Help Students Read and Understand Safety Data Sheets
4 Key Components of SDS
Undergraduate students come into your program with a wide background of laboratory experiences—from beginners taking a course for non-majors, to honors students with AP experience. It is important that all students, regardless of their previous coursework, know how to read and interpret the chemical hazard information provided on Safety Data Sheets (SDS).
4 Key SDS Components
An understanding of four key elements in every SDS will provide your students with a helpful introduction to the symbols and language used to communicate critical safety information. For reference, you can access a sample of Flinn Scientific’s SDS for n-Butyl-Alcohol available in the Resources section at the end of this article.
1. Signal Words indicate the relative level of severity of hazard and heightens the awareness of the relative risk when using a certain chemical. The signal words used in this section are ‘danger’ and ‘warning.’ ‘Danger’ is the more severe signal word. If either word is used, one should read more to learn additional details. It is important to note that there may also be no signal word, neither warning nor danger. This does not mean that the chemical is completely harmless. When used in combination with other chemicals, the mixture may not be safe.
2. Pictograms are pictorial symbols (a black symbol on a white background with a red diamond frame) that are intended to convey specific information about the hazards of a chemical. Eight pictograms exist for calling attention to the physical and health hazards with a ninth environmental pictogram that is not mandatory. For example, the Corrosion pictogram below signals to the user that the chemical may cause corrosion or burns when in contact with skin, and students should follow proper chemical hygiene procedures when handling.
Pictogram for Corrosion
It is important to note that the SDS pictograms do not replace the diamond-shaped labels that the U.S. Department of Transportation (DOT) requires for the transport of chemicals, including chemical drums, tanks or other containers.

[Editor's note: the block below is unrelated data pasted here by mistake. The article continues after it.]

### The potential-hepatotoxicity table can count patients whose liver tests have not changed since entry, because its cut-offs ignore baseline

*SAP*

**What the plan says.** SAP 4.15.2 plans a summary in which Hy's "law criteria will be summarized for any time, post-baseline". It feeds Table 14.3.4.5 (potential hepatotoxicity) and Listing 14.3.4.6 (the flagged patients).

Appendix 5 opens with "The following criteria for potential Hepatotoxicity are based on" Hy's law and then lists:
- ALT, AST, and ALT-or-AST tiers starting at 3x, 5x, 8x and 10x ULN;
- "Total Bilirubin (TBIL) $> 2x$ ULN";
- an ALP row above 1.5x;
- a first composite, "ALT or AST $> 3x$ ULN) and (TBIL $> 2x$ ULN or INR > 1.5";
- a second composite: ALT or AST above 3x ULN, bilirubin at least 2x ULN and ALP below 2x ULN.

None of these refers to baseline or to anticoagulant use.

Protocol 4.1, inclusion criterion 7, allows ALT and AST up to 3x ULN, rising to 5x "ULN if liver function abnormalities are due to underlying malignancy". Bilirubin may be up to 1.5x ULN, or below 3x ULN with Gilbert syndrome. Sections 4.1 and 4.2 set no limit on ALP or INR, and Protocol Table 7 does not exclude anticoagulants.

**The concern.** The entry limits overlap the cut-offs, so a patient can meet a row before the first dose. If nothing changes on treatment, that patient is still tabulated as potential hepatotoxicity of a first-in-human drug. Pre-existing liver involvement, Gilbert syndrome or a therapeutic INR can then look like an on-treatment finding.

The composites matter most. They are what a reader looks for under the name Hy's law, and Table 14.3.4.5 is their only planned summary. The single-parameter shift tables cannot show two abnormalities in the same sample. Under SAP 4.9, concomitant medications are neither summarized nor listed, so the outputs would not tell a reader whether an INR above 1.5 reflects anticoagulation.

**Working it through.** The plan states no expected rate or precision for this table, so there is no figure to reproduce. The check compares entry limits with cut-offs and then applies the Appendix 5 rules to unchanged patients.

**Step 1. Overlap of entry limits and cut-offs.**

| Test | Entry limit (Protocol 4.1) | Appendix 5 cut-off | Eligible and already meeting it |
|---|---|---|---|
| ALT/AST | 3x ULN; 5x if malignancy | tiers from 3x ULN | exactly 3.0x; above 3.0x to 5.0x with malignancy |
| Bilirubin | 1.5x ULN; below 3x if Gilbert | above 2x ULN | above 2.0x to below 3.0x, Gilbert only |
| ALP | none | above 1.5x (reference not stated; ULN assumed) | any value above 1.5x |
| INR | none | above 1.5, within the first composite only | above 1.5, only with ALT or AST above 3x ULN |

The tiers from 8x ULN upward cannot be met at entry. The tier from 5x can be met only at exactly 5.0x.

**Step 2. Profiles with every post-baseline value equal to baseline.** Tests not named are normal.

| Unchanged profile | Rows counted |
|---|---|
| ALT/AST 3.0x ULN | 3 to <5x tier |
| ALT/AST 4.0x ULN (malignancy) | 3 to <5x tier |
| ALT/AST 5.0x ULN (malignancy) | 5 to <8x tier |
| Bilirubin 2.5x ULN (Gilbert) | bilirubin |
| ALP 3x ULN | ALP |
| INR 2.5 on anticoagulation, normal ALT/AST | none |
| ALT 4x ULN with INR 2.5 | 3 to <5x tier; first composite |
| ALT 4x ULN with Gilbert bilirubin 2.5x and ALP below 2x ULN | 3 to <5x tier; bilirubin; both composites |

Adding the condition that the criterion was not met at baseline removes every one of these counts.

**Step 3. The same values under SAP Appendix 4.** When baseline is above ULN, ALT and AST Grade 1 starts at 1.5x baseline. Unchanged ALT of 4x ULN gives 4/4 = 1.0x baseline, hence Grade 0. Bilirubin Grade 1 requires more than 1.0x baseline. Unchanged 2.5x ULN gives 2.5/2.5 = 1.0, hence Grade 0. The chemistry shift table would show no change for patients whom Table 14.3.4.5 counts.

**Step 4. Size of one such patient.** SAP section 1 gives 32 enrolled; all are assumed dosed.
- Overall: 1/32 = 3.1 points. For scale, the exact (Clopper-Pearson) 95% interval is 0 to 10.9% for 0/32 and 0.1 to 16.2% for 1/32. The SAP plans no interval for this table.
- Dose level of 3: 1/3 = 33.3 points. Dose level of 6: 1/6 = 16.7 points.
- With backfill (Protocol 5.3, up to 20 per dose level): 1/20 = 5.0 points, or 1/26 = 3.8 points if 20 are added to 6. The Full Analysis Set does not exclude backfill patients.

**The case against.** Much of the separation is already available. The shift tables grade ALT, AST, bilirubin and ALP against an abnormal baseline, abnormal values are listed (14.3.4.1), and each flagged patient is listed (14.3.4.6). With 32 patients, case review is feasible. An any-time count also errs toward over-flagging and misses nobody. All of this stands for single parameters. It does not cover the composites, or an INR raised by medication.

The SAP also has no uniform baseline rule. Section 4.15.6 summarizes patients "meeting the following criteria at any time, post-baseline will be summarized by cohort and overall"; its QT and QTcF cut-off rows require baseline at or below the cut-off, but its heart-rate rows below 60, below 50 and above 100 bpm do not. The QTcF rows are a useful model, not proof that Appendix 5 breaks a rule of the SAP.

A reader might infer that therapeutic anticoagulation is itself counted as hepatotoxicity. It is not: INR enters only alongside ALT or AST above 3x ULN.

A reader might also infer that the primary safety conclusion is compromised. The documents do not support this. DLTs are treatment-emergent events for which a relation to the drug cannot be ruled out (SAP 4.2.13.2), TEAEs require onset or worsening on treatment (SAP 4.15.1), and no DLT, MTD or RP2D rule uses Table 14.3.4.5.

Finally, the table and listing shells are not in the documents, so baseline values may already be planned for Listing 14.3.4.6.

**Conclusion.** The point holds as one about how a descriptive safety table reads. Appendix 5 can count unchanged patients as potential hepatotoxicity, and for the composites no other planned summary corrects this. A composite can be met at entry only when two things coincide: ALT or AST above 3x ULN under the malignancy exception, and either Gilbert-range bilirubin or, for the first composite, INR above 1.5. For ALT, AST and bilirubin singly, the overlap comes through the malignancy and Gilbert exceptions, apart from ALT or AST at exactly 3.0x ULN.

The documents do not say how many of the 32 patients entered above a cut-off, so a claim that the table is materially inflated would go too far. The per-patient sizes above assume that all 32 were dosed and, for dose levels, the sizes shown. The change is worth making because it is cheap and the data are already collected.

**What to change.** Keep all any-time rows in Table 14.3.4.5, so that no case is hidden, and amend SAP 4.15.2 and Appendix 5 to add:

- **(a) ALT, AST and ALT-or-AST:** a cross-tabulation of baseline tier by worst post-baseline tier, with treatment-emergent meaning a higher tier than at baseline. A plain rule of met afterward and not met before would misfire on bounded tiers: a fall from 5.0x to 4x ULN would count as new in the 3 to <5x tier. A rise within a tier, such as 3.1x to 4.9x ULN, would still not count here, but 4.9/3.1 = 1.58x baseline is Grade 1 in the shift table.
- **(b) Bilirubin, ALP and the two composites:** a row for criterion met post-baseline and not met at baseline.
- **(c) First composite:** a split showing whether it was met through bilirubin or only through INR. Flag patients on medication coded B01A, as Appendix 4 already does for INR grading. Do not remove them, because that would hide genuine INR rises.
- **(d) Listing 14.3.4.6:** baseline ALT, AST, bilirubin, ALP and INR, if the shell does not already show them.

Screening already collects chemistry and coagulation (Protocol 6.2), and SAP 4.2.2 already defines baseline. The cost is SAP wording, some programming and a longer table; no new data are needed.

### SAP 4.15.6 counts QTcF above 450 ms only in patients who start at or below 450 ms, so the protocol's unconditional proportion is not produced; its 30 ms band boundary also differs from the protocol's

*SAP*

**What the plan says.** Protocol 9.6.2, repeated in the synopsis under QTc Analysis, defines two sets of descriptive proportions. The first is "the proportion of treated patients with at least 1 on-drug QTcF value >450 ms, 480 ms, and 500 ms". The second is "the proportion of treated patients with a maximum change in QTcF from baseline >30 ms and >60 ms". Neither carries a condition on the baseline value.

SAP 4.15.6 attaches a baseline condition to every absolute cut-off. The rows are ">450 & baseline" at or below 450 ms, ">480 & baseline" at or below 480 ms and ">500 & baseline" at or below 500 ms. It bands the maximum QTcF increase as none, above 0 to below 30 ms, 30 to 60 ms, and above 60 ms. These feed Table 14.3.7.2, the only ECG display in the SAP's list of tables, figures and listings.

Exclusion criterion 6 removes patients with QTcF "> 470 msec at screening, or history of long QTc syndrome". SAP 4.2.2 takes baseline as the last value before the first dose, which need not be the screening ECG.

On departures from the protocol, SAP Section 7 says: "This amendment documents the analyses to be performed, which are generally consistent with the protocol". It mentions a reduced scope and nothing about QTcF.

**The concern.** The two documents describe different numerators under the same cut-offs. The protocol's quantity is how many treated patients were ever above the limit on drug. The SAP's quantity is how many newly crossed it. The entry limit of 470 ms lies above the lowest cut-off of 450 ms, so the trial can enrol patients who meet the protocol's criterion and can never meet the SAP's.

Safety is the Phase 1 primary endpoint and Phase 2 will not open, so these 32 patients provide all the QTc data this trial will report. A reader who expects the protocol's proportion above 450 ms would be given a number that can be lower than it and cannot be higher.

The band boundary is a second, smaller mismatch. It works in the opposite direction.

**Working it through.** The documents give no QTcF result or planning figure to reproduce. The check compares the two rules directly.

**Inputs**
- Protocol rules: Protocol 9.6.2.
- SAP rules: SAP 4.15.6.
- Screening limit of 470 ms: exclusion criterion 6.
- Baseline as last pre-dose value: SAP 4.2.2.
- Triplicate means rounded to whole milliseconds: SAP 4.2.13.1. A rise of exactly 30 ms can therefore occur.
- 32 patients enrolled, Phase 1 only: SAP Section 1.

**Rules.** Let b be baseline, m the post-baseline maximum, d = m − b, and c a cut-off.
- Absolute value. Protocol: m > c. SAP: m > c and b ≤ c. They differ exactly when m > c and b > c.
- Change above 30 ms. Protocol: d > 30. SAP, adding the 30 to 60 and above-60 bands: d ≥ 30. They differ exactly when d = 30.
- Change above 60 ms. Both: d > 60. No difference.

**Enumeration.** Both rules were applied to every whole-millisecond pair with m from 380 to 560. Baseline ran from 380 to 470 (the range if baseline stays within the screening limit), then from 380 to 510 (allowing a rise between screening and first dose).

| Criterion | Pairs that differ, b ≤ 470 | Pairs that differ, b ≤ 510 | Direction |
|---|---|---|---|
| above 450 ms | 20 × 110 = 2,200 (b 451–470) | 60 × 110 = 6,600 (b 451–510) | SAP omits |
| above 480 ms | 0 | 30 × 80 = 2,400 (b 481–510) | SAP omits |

3. Hazards Identification (refer to Section 2 of the SDS) is an overview of the physical and health hazard risks associate with using the material. The following information will help you interpret information in this section:
- The Globally Harmonized System (GHS) hazard rating of 1–4 ranks 1 as the most hazardous and 4 as the least hazardous. However, the National Fire Protection Association (NFPA) ranks 4 as the most severe. Be aware of these inverse ratings.
- Students often have questions about the LD50 values that are provided in this section. LD50 testing provides a measurement to compare the toxicity of different chemicals. LD stands for “Lethal Dose” and LD50 is the amount of material given at one time that causes the death of 50% of a group of test animals, usually rats. The value is typically expressed as the amount of chemical administered in milligrams per kilogram of body weight.
- You will see standardized GHS statements that are coded for easy reference. For example:
- Hazard or H-statement (H226) refers to: Flammable liquid and vapor.
- Precautionary or P-statements (P270) warns: Do not eat, drink of smoke when using this product.
4. Toxicological Information (refer to Section 11 of the SDS) has details on how the material may cause injury. Acute (short exposure) and chronic (long-term) effects are listed. Encourage your students to ask questions that may impact their health or the health of others. This information is especially important if any students are, or plan to be pregnant. Students should be allowed to opt out of a lab activity if they think it is not safe.
Learning how to read Safety Data Sheets is an important part of chemical education. Students need to know how to find the information necessary to make informed decisions and take all necessary precautions. Covering the 4 key topics of signal words, pictograms, and hazard and toxicology provides students with an introduction to SDS and creates an awareness and respect for chemicals that contributes to a safer laboratory experience.